Monday, March 2, 2009

Bird Photography Weekly #27

First off, let me apologize for the 'not so good' quality of the below photo. It's not one I would normally keep, much less post, but there's somewhat of an interesting lesson behind it.

Just a few days ago I was shooting photos from my back deck. I should have been using a tripod because the light was low and I was using a heavier lens than what I'm normally used to. However, my subject was a male house finch that had landed on the nearby deck railing. Later that evening I was viewing the photos on my computer when I noticed another bird in one of the photos that I hadn't seen earlier. I was pleased to see that it was a female yellow-rumped warbler (circled below). I've seen yellow-rumped warblers in my yard before but it's not a regular visitor. I was glad I had photographed one, even if it wasn't the best photo and it was an accident. To get a better look click on the photo to enlarge. You can tell it's a yellow-rumped warbler by the yellow patches on the sides of its chest. They also have a patch of yellow feathers on their rumps, hence the name. They are winter visitors to our area (VA).


The lesson here is to not to be so focused one one thing that you miss out on what else is around you...and to use a tripod when conditions call for it!

To see other bird photographs stop by Bird Photography Weekly.



Les said...

Not losing focus on what is around you, even if is not your intended subject, is a good lessen that goes beyond birding.

Kim said...

Excellent advise. Such a pretty bird! You are so lucky to have it in your yard!

Janet, The Queen of Seaford said...

Nice, I am not sure if we get the yellow rumped warbler around here.. some of the smaller birds are not so easy to ID.

Anonymous said...

Isn't it amazing what other birds you find in a photo that you thought only contained the subject bird?

I once photographed a lighthouse at Acadia National Park. When I got home and checked the photos, there was an adult Bald Eagle perched on a spruce tree behind the lighthouse!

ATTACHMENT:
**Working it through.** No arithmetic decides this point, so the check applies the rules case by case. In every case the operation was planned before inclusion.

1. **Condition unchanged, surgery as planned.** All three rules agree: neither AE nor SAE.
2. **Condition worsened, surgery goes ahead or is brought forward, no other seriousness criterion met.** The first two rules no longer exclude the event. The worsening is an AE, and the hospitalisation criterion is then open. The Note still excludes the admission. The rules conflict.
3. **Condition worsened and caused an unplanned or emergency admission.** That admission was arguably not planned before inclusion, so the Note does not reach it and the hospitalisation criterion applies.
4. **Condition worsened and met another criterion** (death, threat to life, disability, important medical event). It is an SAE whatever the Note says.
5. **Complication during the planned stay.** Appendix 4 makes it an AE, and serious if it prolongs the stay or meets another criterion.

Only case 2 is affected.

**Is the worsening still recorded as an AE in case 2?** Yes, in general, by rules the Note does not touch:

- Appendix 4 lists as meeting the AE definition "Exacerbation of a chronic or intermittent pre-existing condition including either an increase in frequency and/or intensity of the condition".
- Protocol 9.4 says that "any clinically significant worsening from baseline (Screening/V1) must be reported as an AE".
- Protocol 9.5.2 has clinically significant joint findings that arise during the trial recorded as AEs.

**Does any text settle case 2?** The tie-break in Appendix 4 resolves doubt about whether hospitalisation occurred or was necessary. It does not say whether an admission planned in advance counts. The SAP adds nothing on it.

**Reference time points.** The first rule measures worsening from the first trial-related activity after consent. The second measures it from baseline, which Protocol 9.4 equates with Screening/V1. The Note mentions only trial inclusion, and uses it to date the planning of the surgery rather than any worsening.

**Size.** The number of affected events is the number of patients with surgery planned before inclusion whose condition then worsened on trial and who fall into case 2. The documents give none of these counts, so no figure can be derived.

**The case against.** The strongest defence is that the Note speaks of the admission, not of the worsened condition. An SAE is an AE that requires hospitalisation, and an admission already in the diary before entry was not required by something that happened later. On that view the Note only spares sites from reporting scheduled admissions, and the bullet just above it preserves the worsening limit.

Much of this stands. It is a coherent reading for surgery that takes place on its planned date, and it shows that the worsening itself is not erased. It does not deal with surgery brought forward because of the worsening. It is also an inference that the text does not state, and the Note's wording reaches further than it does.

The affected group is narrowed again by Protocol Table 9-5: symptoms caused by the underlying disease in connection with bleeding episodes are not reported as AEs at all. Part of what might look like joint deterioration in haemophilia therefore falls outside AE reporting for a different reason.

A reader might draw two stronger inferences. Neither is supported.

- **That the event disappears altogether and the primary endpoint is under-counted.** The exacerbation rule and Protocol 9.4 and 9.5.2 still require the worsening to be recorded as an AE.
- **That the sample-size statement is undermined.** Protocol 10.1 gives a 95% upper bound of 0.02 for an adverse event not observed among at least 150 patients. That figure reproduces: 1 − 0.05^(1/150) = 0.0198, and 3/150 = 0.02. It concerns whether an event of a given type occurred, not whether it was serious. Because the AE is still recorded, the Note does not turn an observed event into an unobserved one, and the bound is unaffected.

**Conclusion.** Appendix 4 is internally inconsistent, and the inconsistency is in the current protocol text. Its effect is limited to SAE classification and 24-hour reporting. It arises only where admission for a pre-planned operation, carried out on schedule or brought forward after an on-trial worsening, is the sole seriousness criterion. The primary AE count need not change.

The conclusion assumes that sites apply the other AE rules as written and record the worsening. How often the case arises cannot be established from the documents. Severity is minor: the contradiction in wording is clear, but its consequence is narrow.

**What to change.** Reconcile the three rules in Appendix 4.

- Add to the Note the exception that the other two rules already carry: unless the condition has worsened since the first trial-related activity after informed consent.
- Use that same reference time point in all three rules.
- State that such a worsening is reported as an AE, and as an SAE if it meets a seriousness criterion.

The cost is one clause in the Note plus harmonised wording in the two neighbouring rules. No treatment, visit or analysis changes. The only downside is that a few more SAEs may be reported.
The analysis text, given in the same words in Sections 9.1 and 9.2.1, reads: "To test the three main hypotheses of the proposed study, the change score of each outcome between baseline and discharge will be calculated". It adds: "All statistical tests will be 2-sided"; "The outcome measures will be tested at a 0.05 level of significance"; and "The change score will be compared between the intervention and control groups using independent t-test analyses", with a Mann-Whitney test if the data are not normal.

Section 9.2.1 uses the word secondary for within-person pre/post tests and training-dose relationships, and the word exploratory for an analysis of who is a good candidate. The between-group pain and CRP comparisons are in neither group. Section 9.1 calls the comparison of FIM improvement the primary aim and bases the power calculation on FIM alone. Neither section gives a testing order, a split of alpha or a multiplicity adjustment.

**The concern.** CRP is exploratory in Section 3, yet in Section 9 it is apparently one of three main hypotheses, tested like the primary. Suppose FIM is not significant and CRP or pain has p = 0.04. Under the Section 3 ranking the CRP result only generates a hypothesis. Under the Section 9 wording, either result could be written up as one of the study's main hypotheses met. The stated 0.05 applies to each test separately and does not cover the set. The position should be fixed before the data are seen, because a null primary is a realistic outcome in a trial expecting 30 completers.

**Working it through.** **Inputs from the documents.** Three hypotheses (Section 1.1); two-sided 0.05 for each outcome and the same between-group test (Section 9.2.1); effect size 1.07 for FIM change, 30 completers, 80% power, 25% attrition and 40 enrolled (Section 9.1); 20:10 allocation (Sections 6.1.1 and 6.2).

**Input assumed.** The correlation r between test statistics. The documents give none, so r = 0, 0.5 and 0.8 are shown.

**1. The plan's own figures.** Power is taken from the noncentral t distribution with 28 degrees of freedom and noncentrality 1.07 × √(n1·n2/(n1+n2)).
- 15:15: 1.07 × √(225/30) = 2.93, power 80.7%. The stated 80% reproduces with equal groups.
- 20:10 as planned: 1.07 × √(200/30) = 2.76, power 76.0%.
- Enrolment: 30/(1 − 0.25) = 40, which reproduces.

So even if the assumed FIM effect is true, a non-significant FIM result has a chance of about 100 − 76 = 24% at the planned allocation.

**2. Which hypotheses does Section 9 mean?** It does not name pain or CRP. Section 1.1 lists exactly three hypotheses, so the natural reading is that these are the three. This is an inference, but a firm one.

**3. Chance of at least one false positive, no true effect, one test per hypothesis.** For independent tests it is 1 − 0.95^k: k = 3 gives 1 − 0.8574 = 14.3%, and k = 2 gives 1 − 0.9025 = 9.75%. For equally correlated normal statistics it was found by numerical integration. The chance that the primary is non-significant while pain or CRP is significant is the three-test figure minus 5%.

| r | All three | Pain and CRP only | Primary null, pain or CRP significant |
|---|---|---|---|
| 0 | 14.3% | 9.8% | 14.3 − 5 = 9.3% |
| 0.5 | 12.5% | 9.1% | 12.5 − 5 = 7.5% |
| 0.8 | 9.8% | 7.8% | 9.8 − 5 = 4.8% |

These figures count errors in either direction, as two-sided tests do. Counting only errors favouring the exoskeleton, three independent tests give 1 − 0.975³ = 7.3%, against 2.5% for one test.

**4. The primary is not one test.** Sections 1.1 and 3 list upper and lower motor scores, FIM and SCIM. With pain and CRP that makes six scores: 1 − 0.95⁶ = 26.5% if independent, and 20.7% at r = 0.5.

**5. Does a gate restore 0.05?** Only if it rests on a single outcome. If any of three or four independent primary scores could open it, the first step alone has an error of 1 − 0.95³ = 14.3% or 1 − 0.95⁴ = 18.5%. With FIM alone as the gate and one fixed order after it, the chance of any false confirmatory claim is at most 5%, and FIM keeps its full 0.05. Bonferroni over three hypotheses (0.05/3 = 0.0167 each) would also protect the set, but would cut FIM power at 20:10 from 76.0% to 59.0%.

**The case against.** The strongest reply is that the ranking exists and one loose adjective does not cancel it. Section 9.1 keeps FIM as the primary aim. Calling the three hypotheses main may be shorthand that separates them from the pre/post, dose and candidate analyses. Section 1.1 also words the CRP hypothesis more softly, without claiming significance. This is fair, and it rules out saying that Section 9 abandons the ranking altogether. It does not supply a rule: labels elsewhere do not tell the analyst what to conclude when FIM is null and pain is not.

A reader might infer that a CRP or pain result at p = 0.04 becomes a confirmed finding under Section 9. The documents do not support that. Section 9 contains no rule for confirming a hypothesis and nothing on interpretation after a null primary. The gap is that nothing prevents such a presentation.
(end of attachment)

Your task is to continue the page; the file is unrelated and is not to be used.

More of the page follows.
Wendy said...

I'm often without a tripod, and many of my photos show that. But it is great to discover things you weren't looking for.

Vickie said...

I'm not a tri-pod user because I love the spontaneity of handheld shots. But there are times I sure need to use one. One day.

I can't believe your warbler stretched so that he looked almost the size of the finch. Not sure I would have realized it was a warbler either!

Leedra said...

Sometimes it is fun to see what we captured with the camera while aiming at something else.

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ANUAR ZAIN said...

What a lucky coincident, you aim for one but you got two. The photo came out very nicely too and I have learned something from you too. I have yet to make use of my tripod.

Bob Kaufman said...

I hear ya, Alan. That happened to us not too long ago. We were photographing a rare Thick-billed Kingbird and lo and behold there was an uncommon Bullock's Oriole just a couple of feet below which we didn't notice until we were done photographing.

mick said...

Good advice about keeping a wide focus - and that's one of the great things about photography - it gives you a second chance to see other things!